“We heard you are planning to visit Peshawar and the school,” Sartaj Aziz, the national security adviser to Prime Minister Nawaz Sharif, told Kerry shortly after he arrived for an unannounced two-day visit.
Child survivors of the attack, Pakistan’s deadliest ever, returned Monday to the school where gunmen massacred their classmates, with students and parents expressing a mixture of defiance and apprehension.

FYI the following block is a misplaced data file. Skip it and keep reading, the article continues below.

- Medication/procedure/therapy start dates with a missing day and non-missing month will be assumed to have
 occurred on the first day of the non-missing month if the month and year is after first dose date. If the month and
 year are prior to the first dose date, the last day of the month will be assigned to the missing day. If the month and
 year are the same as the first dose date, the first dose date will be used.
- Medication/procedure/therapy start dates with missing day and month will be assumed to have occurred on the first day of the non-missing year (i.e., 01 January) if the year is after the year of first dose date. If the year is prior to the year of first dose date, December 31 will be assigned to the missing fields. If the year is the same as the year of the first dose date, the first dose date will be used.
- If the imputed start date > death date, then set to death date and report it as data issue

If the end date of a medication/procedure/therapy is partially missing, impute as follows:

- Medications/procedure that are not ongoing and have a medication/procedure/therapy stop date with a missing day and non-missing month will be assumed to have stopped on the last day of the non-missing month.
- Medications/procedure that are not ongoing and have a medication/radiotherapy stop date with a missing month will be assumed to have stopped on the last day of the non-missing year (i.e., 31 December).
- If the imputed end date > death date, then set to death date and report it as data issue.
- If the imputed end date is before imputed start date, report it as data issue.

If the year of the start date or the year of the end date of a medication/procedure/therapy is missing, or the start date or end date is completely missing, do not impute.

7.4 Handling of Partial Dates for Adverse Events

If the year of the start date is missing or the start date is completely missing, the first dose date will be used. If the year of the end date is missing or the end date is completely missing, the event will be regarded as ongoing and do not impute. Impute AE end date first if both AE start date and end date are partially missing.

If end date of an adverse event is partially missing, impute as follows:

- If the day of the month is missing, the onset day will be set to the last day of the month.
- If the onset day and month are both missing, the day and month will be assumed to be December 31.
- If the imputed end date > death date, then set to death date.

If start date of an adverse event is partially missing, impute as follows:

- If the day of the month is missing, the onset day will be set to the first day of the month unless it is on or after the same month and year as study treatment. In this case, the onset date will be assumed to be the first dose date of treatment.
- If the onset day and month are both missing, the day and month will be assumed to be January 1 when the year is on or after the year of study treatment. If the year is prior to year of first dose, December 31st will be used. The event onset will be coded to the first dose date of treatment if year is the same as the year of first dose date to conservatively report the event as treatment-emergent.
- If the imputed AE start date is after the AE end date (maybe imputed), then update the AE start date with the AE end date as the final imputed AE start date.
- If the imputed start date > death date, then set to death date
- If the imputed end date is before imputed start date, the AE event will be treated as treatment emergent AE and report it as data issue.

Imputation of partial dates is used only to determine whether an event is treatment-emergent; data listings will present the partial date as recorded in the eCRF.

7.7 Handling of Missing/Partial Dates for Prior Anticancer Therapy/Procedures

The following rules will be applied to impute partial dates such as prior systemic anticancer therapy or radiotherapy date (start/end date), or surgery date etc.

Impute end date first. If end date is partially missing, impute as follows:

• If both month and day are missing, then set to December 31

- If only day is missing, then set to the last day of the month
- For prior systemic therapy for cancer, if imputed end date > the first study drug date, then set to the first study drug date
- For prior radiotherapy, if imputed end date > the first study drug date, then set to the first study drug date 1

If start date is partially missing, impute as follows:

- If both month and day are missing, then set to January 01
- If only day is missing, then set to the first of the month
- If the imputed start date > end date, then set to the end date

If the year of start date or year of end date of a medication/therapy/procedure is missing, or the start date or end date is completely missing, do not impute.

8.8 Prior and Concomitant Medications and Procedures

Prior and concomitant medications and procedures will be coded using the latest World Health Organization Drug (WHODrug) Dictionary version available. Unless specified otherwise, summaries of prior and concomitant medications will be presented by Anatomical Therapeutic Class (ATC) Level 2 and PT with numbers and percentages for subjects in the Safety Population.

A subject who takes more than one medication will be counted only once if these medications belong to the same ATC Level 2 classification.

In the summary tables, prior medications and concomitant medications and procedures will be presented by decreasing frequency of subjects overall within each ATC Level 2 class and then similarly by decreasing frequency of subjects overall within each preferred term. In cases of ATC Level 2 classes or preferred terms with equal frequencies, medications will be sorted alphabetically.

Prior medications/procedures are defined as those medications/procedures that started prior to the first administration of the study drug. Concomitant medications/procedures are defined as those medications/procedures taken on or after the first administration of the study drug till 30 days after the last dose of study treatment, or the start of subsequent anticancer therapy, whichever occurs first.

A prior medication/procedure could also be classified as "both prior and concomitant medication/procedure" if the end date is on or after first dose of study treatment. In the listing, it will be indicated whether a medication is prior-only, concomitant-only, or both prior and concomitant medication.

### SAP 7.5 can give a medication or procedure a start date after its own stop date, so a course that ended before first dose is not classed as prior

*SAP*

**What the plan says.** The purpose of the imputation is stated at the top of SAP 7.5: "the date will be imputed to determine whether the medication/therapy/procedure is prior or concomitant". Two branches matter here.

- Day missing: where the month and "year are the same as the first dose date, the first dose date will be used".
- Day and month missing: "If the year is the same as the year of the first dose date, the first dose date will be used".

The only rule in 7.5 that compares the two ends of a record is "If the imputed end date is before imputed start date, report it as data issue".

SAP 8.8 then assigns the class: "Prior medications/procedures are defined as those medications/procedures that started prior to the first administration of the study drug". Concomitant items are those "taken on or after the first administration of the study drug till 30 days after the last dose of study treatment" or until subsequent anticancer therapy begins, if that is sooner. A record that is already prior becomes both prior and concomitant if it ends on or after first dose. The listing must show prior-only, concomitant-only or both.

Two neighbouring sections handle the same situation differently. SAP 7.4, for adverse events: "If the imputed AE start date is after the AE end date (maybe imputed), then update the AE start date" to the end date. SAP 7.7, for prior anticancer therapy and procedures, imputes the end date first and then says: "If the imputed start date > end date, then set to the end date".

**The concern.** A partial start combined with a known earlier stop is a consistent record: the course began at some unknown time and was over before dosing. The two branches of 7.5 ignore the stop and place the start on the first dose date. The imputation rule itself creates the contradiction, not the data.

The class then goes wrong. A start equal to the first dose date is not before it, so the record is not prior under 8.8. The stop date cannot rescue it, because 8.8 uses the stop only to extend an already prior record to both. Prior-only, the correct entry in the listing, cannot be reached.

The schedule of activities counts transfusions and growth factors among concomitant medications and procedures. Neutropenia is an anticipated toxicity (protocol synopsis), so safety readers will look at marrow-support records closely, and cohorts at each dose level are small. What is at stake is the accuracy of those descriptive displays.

The December 16 raid on the Army Public School prompted a bout of national soul-searching even in a country accustomed to high levels of violence.
Kerry at the time along with President Barack Obama led global condemnation, calling the attack “gut-wrenching”.
Peshawar, the capital of the restive Khyber Pakhtunkhwa province, is regularly attacked by Islamist militants.
For several years it has been considered unsafe for Westerners, heightening the significance of any official visit.
There was no immediate State Department confirmation of Kerry’s visit. -AFP